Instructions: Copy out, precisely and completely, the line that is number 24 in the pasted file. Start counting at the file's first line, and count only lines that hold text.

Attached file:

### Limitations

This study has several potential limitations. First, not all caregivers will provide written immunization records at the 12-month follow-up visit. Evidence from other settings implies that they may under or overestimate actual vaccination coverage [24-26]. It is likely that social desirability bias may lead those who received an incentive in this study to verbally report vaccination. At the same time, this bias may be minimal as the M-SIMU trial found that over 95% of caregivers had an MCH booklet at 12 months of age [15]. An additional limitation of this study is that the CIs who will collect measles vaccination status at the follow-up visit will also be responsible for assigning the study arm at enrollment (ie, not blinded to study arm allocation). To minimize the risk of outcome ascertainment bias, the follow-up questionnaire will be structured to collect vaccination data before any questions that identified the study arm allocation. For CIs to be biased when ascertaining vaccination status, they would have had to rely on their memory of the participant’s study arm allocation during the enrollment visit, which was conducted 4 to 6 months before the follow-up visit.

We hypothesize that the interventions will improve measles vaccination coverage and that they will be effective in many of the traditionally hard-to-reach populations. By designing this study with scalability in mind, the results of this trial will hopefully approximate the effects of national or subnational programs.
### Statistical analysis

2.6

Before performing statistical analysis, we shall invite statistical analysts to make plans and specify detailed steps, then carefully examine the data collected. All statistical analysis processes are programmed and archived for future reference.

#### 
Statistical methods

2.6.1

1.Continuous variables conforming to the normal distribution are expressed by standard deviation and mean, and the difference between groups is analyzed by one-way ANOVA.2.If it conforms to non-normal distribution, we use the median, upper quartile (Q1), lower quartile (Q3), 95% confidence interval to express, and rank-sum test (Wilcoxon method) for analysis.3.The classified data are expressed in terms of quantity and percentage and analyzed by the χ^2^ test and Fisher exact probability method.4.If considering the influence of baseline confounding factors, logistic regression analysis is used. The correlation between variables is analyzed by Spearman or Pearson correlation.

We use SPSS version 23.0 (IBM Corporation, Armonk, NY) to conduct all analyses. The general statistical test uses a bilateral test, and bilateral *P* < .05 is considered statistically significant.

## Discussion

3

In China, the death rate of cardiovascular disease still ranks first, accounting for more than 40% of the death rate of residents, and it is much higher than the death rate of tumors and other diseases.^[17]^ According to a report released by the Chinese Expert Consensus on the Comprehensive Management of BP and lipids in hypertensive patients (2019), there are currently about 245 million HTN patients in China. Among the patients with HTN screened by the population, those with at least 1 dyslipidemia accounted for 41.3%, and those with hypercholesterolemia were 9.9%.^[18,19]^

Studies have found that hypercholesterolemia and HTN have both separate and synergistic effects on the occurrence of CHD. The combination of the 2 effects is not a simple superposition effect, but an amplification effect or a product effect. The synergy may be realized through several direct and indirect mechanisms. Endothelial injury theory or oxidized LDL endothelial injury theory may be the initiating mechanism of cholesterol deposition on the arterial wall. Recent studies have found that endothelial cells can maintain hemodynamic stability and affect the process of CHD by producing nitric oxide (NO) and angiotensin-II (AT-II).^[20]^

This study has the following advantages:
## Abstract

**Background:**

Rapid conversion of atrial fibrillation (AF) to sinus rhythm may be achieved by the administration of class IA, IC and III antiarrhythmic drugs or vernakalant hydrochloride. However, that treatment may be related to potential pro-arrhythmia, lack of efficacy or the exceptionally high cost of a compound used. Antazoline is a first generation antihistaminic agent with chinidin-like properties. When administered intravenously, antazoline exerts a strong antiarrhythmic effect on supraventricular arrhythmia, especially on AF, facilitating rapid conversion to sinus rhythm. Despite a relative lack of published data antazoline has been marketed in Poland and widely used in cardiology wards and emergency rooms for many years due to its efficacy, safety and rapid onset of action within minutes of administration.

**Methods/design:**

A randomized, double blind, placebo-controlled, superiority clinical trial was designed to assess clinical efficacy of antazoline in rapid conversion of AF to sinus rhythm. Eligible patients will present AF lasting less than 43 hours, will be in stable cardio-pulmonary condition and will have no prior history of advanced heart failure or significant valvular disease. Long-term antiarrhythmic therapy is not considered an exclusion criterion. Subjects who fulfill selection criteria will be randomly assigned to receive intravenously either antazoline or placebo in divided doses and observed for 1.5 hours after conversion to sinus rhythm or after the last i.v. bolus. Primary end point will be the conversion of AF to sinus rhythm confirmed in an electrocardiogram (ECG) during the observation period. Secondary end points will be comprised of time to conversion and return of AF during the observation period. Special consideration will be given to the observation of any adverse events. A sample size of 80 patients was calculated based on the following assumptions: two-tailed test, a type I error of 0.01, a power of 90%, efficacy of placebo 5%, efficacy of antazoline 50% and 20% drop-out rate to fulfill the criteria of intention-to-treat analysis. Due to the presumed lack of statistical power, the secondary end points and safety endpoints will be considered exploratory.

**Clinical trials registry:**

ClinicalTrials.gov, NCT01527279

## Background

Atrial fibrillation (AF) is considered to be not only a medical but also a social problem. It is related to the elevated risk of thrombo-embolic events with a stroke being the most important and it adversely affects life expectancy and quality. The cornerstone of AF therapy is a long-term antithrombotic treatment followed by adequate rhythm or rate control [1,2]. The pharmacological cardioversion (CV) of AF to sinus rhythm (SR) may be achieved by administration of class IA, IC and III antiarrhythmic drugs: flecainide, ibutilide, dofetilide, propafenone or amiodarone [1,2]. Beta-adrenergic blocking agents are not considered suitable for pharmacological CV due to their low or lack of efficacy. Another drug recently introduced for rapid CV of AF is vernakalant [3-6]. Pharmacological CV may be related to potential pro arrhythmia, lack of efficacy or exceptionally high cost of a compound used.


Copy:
## Background